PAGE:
The most recent work of the prolific LA-based video artist Diana Thater transports viewers from within the four walls of Hauser & Wirth’s Piccadilly gallery and into the Zone of Alienation that surrounds Chernobyl’s nuclear disaster site.
Via fragmented footage following wild Przewalski’s Horses, Thater invites viewers into a flickering realm to pose questions about the relationship between man and nature; encasing them within a colourful visual tableau that momentarily distorts perceptions of reality. The video projections that swamp the large blank space are designed to render you online casino bonus childlike, beckoning the realisation that humans exist in this landscape only by implication – through the eroded architecture dotted across the one-hundred mile wide radioactive territory that is navigated during the film. This is not a world that man has abandoned by choice; it is an environment where animals – endangered animals at that – have succeeded humans and thrived. It”s important to remind oneself that this is not an imagined alternate state, but a visceral consequence of our recent history. And yet whilst this is considered Thater’s darkest work to date, it exudes an unyielding optimism that somehow nature will overcome man’s misdemeanours and out-survive us all. And that is a soothing thought.
Diana Thater, Chernobyl is at Hauser & Wirth London, Piccadilly until 5th March.
The aching, fatalistic sounds of musician George Lewis Jr. under the sobriquet Twin Shadow have been steadily engulfing L.A. But with an eagerly anticipated live appearance at London’s Lexington theatre tonight, Lewis’ mesmerizing odes to spirits present and passed are set to make a long-awaited first impression on transatlantic followers.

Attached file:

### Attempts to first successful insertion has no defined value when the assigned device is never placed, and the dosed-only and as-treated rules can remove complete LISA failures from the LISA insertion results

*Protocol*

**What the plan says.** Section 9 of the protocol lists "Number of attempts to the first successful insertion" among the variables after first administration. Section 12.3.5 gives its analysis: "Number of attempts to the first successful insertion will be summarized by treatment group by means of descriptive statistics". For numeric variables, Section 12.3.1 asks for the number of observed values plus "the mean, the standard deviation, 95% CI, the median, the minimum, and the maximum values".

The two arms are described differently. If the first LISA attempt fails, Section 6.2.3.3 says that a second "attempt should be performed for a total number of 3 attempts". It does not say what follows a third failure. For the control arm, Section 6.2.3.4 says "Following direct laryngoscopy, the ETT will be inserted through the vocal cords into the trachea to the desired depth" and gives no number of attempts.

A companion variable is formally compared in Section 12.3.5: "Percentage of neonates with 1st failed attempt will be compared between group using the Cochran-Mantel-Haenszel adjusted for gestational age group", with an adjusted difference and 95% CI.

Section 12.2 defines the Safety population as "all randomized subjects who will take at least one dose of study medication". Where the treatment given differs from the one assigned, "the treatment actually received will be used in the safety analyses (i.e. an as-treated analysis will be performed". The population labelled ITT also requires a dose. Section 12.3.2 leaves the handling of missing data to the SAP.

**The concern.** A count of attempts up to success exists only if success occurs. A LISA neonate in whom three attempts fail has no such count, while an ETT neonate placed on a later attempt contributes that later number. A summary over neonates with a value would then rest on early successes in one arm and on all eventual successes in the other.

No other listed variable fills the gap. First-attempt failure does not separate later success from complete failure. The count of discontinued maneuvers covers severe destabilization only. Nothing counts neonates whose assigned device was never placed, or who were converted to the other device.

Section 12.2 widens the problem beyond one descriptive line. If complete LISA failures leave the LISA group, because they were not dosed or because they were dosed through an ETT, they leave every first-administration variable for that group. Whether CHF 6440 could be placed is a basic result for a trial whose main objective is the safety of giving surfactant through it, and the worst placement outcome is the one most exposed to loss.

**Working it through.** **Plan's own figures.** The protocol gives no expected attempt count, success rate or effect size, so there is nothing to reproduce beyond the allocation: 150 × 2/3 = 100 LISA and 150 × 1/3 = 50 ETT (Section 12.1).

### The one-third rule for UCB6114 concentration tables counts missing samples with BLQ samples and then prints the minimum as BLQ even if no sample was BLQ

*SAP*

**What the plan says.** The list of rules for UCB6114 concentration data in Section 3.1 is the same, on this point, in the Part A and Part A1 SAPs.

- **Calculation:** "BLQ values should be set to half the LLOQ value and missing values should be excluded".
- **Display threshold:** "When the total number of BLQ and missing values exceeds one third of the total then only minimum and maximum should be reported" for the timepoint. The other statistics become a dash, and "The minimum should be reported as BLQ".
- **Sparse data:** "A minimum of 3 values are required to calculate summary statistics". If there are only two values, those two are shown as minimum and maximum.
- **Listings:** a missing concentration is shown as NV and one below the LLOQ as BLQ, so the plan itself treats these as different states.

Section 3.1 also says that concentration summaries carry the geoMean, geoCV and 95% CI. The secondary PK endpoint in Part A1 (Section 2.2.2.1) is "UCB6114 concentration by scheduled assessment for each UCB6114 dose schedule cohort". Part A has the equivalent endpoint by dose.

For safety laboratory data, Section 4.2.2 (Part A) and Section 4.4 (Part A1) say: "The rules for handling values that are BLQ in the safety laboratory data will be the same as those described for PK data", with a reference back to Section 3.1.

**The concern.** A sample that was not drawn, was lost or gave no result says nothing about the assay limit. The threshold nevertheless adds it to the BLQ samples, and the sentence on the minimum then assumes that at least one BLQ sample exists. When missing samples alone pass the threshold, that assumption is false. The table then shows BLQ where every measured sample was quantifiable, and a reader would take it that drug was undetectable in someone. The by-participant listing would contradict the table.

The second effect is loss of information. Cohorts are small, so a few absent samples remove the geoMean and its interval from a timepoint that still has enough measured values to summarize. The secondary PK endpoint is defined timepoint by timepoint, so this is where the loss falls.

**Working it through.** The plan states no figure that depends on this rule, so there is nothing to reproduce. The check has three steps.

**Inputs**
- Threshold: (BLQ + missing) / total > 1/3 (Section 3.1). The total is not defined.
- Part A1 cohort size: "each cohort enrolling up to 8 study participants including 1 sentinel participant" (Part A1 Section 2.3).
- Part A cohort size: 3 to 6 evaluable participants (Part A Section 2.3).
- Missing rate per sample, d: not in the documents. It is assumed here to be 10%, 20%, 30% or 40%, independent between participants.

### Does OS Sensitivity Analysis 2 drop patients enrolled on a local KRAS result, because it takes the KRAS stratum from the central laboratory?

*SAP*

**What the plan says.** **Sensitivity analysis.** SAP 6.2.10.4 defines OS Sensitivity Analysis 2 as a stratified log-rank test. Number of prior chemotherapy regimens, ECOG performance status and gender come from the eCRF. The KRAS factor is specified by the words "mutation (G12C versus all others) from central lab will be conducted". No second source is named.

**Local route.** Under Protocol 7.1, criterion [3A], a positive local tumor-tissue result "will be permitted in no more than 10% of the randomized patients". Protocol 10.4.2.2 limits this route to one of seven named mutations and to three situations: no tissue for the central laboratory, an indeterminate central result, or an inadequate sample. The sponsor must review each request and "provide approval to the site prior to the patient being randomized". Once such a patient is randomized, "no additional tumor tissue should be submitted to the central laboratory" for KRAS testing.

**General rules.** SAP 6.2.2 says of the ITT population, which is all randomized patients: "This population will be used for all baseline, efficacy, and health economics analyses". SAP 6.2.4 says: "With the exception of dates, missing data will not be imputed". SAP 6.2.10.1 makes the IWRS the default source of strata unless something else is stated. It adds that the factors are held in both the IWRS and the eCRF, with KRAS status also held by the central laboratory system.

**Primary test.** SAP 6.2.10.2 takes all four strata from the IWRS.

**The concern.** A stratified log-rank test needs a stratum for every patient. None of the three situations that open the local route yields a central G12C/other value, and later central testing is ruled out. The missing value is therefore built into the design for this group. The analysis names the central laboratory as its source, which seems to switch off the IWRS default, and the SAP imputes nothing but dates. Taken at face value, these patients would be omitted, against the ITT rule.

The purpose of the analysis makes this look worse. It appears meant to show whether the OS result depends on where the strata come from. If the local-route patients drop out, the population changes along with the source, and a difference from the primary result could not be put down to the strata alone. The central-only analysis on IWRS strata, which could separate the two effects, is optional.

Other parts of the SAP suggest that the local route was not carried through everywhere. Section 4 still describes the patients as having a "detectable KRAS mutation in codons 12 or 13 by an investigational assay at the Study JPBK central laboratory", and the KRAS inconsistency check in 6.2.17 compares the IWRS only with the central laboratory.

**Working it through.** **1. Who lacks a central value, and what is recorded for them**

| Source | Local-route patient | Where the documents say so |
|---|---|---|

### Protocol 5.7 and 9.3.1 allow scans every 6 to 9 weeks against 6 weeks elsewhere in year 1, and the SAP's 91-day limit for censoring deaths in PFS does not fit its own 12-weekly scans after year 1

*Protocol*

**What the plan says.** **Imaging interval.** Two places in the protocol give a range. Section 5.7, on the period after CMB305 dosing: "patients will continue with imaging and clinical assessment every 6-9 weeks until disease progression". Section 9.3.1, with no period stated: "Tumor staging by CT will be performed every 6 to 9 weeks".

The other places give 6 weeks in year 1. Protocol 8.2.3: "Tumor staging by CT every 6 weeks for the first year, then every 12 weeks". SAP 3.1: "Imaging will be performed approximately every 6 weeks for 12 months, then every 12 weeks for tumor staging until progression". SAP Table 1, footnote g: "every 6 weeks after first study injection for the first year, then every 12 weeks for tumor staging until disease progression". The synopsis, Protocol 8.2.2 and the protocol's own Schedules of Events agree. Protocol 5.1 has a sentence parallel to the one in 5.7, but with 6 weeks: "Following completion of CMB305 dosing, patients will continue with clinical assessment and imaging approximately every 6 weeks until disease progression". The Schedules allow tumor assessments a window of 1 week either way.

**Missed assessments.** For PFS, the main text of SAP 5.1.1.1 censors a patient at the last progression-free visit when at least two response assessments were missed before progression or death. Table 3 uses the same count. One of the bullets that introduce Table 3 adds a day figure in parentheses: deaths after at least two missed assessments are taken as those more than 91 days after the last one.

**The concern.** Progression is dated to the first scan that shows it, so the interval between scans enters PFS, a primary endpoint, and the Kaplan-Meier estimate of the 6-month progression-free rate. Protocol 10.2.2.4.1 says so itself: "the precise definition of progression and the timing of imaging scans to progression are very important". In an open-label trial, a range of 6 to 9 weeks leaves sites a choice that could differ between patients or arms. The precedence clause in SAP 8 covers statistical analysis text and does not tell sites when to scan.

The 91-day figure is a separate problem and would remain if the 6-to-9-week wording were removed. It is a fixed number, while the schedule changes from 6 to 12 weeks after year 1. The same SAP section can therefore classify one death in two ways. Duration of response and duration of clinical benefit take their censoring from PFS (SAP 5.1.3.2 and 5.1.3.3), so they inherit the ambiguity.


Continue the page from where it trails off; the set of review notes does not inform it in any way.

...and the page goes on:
It’s not only Lewis’ liquescent voice that is the lure; spearheaded by standout track Slow, the album, Forget, is addictive. Crisp, mournful and mid-tempo ballads blur into ticking top online casinos guitar-heavy tracks, creating a debut work that feels almost scientific in its ratio of Eighties New Wave and Brit Pop. It”s a warming blend.
The title track’s crashing beat and distortion spirals with intensity, while the blissed-out scales that rise and fall throughout When We’re Dancing reach biting point with euphoric urgency in At My Heels. Above all, Twin Shadow’s freshness adds a necessary dose of springtime to your playlist. Call it a Twin thing.
Twin Shadow plays tonight at The Lexington, 96-98 Pentonville Road, London.
Download Forget by Twin Shadow at 4ad.com.
Sportswear stalwart Fred Perry’s collaboration with London designer Richard Nicoll goes on-sale today. Nicoll has designed Fred Perry’s SS11 Laurel Wreath collection, drawing on the company’s heritage for inspiration, then cleverly subverting it. While his own summer collection shows signs of a modern sportsluxe influence, the Laurel Wreath collection unites Ken Russell’s images of Fifties teddy girls with subtle, modern androgyny.
“I like the idea that something as conservative and traditional as a cameo brooch could become subversive in the right hands,” says Nicoll. “I mixed sport jersey with lurex piqué and brocade cottons to create a clash of sport and traditional Fifties couture elements in dynamic but recognisably Fifties colours such as eau de nil and peach.” Rizzo eat your heart out.
From Henri Cartier-Bresson to Helen Levitt, street photography has always offered viewers new opportunities for people watching. But since the blogging explosion of the Noughties one photographer more so than any other has become synonymous with street style.
The Sartorialist has been name checked in magazines across the globe, and his distinctive style has sparked a thousand copy cats. While you will almost certainly recognise his photographs, which are bathed in daylight and consistent in featuring only the most discerning dressers, you might not recognise the man himself, Scott Schuman.